Surviving Adventure! We did…

First Aid knowedge is a bit like travel insurance, sometimes we think it’s not worth bothering with. However, it’s better to have and not need, than to need and not have! As Lina and I will be travelling through some rather off-the-beaten-path places next summer, we thought it best that we get as clued-up as possible.

I first heard about this fantastic course from the splendid Adventurists people. I’d been told to expect the very unexpected! I did a basic St. John’s First Aid course about 10yrs ago, Lina had not done anything. It was going to be a very steep learning curve…
Prometheus Medical Ltd. specialise in specialist high quality medical training, and is also a leading supplier of pre-hospital emergency medical equipment.
“The Surviving Adventure course has been designed to give individuals with little or no medical experience, the confidence and understanding to manage an emergency medical situation when travelling off the beaten track or in a remote environment. The course runs over two days and aims to give an understanding of how to react to and manage a medical emergency. The course is ideally suited to individuals or groups undertaking independent travel to remote locations, adventure motorcycling or an adventure race.” Perfect!

Friday night saw us driving south, cream-crackered after nights, on a pretty foul night, in an unfamiliar neck-of-the-woods. (I’d better get used to that!) We arrived at The Rectory, based in beautiful grounds, not far from Hereford.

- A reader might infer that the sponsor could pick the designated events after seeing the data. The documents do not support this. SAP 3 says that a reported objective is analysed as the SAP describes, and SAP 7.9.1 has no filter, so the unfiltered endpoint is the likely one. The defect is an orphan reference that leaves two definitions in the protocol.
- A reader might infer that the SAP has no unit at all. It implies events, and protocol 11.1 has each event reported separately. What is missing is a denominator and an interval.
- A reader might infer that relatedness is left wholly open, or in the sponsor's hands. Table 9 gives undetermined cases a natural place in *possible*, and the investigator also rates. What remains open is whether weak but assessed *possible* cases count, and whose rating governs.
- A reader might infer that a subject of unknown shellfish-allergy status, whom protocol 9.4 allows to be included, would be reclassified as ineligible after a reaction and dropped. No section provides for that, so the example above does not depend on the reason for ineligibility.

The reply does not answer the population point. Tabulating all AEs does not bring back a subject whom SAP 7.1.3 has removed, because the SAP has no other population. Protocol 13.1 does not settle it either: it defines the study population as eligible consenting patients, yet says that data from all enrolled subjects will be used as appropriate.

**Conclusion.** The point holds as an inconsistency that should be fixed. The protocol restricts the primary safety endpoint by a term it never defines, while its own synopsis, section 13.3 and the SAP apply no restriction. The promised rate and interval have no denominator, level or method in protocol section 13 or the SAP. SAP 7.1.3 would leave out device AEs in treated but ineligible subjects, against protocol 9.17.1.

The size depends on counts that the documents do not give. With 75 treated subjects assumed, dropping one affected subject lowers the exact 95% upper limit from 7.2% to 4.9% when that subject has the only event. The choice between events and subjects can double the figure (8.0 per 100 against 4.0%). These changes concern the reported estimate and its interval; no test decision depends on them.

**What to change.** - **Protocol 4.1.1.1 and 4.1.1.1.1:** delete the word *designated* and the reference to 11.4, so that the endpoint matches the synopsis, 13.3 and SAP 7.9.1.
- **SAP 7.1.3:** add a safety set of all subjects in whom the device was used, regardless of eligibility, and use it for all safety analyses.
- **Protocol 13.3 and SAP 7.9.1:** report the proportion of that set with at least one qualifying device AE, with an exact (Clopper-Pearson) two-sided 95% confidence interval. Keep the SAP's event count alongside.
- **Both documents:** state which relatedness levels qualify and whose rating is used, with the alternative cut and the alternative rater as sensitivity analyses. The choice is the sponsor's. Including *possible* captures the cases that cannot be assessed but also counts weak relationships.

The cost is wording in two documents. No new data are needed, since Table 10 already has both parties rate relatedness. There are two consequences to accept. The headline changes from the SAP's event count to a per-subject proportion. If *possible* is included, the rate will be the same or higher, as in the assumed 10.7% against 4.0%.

Saturday dawned sunny sunny and clear. Everyone seemed apprehensive, perhaps a bit nervous, at breakfast, but we soon all got chatting. Many different types of people, all here for many different reasons: People doing their MLTA, Kayaking Instructors, future Surgeons and two really funny guys, who are doing the Rickshaw Rally very soon. The instructors were a good mix of friendly, professional, knowledgeable down-to-earth people; Paramedics, Forces Medics, Mountain Rescue people…
Into the classroom for introductions and running through a “Moulage”. A demonstration of what to do upon arriving at the scene of an accident. It was only a brief time in the classroom before we were out. All a bit bewildered, but told that we would feel competent by teatime! (Yeah, right I thought…)
Not knowing what to expect, we were split into 2 teams and were soon into the action! (All the moulage simulations were extremely realistic. Actors, very, very good actors, with some very realistic wounds indeed…)

A nearby explosion had us all running to the scene, where we discovered a girl whose camping stove had blown up in her face. Headless chickens doesn’t come close. We were completely thrown in at the deep end. Nobody had any real idea, (“Butter on a burn?”) but with the kit we had, we patched her up and got her ready for the Paramedics. After this, we were told what we should have done and the various injuries/traumas were looked at further. Old wives tales were dispelled! (Butter is not good, but clingfilm is useful to keep a wound sterile!)
No rest, nor let-up before the next scenario/moulage.
We all gelled together as a team very quickly, and were taught the basics of “C-A-B-C-D-E”
C = Catastrophic Haemorrhage
A = Airway and Cervical Spine
B = Breathing
C = Circulation
D = Disability
E = Exposure/Environment
In a nutshell, these are the order of priorities. (If somebody is haemorrhaging extremely badly from a wound, they will more than likely die from this, before they succumb to exposure!)